December 27, 2012 / 7:30 AM / 5 years ago

TEXT-S&P summary: Hokkoku Bank Ltd.

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Dec 27 -

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Summary analysis -- Hokkoku Bank Ltd. ----------------------------- 27-Dec-2012

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CREDIT RATING: A/Negative/A-1 Country: Japan

Primary SIC: Commercial banks,

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Credit Rating History:

Local currency Foreign currency

08-Dec-2011 A/A-1 A/A-1

08-Apr-2008 A-/A-2 A-/A-2

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Outlook

The negative outlook reflects Standard & Poor's Ratings Services' view that the long-term counterparty credit rating on Hokkoku Bank Ltd., which incorporates one notch of government support, would be lowered, should the sovereign rating on Japan (AA-/Negative/A-1+) be lowered. The outlook on the long-term sovereign rating on Japan is negative.

We may also consider lowering the rating if the bank's stand-alone credit profile (SACP) is revised downward. We could lower the SACP if we see the bank's risk-adjusted capital (RAC) ratio fall due to increased NPLs and losses undermining the bank's capital base, or if a decrease in lending and interest margins significantly weakens its profitability. Conversely, we may revise upward our outlook should the outlook on the sovereign rating on Japan be raised to stable or the SACP be revised upward. We may revise the SACP upward if we lift our assessments of the bank's risk position.

Rationale

Standard & Poor's bases its ratings on Hokkoku Bank on the bank's "adequate" business position, "strong" capital and earnings, "moderate" risk position, "average" funding, "strong" liquidity, as well as a "moderately high" likelihood of extraordinary government support in a time of need. Hokkoku Bank's SACP, which excludes extraordinary government support, is 'a-'.

Our bank criteria use our Banking Industry Country Risk Assessment (BICRA) economic risk and industry risk scores to determine a bank's anchor SACP, the starting point in assigning an issuer credit rating (ICR). Our anchor SACP for a bank operating only in Japan is 'a-'. The BICRA score is informed by our evaluation of economic risk. We view Japan as a developed and diverse economy with strong net external balance, which offsets the high level of government debt, and limited fiscal flexibility. With regard to industry risk, the banking sector is underpinned by a high and stable share of core deposits in funding and prudent regulatory monitoring. On the other hand, we consider the banking sector as fragmented with overcapacity, and those factors are evidenced by generally low earnings capacity.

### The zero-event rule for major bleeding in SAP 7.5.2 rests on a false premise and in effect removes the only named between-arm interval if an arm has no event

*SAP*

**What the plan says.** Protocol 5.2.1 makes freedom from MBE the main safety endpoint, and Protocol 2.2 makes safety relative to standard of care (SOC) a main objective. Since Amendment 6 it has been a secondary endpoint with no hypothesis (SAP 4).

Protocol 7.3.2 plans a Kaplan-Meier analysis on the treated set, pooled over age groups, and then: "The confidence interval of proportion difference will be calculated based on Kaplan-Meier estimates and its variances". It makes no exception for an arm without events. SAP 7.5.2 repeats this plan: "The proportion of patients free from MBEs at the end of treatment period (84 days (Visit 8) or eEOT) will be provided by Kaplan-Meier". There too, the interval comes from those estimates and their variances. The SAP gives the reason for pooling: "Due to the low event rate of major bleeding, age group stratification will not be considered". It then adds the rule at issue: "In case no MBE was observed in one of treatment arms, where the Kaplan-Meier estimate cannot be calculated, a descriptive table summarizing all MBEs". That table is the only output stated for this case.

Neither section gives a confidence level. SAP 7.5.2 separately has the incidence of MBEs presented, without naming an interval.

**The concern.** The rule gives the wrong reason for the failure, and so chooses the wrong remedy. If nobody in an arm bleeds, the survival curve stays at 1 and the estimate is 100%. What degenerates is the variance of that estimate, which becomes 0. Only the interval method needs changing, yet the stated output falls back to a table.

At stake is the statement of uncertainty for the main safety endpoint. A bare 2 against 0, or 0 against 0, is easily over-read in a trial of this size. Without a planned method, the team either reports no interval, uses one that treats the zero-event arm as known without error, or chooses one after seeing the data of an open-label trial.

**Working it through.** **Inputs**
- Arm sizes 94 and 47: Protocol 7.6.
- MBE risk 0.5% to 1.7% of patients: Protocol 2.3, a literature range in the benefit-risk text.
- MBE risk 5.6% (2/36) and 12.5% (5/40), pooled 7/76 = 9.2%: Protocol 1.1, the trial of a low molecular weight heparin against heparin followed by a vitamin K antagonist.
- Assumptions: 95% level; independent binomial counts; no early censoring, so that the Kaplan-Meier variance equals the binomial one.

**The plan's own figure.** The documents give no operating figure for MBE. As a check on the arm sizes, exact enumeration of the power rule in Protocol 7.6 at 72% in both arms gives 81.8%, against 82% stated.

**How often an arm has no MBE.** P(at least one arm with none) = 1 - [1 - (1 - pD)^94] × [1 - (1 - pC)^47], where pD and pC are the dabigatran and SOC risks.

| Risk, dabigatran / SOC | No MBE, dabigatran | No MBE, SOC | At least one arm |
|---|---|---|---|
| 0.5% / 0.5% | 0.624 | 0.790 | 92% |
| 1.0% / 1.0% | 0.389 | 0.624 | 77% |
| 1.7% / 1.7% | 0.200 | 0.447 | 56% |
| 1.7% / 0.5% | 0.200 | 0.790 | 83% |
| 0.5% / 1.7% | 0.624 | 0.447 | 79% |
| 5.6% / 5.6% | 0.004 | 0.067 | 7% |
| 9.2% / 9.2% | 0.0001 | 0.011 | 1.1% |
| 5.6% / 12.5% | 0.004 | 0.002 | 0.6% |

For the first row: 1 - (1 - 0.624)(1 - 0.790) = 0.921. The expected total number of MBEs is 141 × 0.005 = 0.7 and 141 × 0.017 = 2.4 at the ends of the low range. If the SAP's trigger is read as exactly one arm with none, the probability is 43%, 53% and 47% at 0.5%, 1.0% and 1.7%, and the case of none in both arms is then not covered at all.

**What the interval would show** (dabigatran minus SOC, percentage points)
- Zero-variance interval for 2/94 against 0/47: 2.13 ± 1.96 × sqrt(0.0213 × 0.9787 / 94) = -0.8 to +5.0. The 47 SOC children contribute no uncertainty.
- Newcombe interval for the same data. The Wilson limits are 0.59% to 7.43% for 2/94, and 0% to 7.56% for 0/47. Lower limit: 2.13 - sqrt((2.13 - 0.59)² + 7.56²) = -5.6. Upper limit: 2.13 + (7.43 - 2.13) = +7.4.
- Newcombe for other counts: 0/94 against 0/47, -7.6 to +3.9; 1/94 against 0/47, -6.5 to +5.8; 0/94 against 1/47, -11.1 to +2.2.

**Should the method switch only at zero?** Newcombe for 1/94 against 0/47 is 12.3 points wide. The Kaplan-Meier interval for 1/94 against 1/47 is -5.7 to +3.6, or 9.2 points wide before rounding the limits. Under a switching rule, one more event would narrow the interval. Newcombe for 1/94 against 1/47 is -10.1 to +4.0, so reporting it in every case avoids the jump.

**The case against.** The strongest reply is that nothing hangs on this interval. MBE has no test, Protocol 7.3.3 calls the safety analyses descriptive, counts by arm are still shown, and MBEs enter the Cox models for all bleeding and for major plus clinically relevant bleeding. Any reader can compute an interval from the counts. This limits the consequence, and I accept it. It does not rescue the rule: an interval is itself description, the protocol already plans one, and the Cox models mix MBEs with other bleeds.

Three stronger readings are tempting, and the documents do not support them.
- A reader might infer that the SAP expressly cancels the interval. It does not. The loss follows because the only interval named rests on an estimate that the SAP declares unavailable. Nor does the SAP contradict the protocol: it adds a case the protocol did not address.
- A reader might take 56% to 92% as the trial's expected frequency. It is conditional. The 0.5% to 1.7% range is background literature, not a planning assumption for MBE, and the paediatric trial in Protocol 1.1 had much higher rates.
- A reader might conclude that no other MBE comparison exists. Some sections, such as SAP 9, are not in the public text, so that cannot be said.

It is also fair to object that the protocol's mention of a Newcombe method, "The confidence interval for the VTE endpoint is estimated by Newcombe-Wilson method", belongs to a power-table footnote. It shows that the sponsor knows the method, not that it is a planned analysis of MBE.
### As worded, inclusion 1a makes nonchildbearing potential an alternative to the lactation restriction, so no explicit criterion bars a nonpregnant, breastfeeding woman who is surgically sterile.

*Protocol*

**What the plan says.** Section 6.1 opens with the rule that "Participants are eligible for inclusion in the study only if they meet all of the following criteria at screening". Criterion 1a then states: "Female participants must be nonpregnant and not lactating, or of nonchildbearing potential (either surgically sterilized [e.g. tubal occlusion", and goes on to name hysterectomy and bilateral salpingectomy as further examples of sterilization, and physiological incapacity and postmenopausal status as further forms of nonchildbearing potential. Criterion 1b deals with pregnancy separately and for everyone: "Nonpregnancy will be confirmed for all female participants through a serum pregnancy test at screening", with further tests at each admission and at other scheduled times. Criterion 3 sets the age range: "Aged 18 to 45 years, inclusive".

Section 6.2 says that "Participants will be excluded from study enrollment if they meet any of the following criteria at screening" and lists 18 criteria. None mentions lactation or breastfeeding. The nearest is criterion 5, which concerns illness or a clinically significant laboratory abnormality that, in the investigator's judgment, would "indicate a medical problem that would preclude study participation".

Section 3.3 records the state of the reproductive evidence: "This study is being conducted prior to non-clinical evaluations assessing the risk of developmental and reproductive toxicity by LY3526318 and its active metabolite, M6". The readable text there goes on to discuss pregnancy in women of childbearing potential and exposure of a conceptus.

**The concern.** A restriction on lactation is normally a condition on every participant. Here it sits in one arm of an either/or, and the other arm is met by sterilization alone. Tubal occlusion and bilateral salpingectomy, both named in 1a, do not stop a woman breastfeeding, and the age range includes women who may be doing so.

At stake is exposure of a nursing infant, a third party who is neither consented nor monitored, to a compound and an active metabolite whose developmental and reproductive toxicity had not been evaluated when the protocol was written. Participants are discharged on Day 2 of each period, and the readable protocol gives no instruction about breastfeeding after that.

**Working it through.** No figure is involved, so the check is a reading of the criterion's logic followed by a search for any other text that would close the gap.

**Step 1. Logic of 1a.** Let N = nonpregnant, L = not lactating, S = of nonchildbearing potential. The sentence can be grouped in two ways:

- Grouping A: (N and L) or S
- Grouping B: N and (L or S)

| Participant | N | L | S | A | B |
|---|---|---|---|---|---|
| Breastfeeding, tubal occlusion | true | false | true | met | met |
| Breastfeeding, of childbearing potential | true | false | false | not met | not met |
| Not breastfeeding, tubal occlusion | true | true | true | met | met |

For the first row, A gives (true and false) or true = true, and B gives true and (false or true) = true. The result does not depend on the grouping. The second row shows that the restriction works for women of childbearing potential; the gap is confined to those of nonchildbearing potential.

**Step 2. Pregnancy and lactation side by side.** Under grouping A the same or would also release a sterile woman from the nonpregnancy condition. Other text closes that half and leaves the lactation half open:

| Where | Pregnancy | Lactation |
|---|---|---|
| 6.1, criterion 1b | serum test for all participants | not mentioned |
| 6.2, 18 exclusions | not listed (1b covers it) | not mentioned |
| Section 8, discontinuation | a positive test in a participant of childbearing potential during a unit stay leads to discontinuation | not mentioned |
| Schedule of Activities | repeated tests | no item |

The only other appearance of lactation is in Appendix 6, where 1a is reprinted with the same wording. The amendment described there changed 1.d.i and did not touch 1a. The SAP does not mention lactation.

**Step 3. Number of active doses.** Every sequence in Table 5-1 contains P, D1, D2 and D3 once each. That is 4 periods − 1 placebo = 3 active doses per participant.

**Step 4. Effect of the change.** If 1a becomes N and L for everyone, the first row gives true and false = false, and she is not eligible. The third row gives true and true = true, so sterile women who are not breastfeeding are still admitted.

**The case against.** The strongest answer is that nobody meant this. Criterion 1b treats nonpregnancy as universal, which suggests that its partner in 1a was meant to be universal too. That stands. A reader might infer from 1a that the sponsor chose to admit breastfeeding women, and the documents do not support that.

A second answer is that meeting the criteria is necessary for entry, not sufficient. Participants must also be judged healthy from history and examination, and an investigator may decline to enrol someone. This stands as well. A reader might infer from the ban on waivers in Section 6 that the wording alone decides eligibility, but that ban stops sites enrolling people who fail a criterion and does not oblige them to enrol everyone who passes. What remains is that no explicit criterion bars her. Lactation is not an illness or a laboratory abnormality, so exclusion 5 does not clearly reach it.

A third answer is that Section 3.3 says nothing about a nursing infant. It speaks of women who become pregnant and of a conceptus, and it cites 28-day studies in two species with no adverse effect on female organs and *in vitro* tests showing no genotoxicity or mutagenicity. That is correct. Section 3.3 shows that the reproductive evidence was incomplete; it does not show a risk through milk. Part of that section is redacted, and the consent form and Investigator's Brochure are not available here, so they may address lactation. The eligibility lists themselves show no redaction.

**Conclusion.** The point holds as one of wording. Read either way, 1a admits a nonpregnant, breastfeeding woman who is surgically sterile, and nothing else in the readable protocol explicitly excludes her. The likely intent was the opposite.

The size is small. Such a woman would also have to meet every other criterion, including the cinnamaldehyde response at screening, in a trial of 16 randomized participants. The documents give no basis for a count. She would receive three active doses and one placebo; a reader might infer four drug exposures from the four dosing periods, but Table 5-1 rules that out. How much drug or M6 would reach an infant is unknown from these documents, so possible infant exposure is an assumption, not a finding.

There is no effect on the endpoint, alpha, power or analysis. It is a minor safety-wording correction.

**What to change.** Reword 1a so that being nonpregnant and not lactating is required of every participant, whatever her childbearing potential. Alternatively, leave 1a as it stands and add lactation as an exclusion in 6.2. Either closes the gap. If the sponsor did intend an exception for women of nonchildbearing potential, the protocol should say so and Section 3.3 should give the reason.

Standard & Poor's assesses Hokkoku Bank's business position as "adequate." The bank holds a strong customer base in its home market of Ishikawa Prefecture. Its total assets amounted to JPY3.4 trillion as of Sept. 30, 2012. That is a moderate amount among 64 regional banks in Japan, but the largest among banks headquartered in Ishikawa Prefecture. It boasts a 44% share of loans and a 32% share of deposits in Ishikawa Prefecture as of the end of March 2012, far ahead of the bank with the second-largest shares. In addition, Hokkoku Bank has been endeavoring to lift its shares in the markets of neighboring Toyama and Fukui prefectures, by marketing loans targeted toward large corporations and midsize blue-chip companies and housing loans. On the other hand, seen from the perspective of the overall domestic financial market, Hokkoku Bank's customer base appears limited and its business franchise shows high geographical concentration. The bank maintains a prudent and conservative management policy as a regional bank, focusing on retail loans, including loans for small and midsize enterprises (SMEs) and housing loans.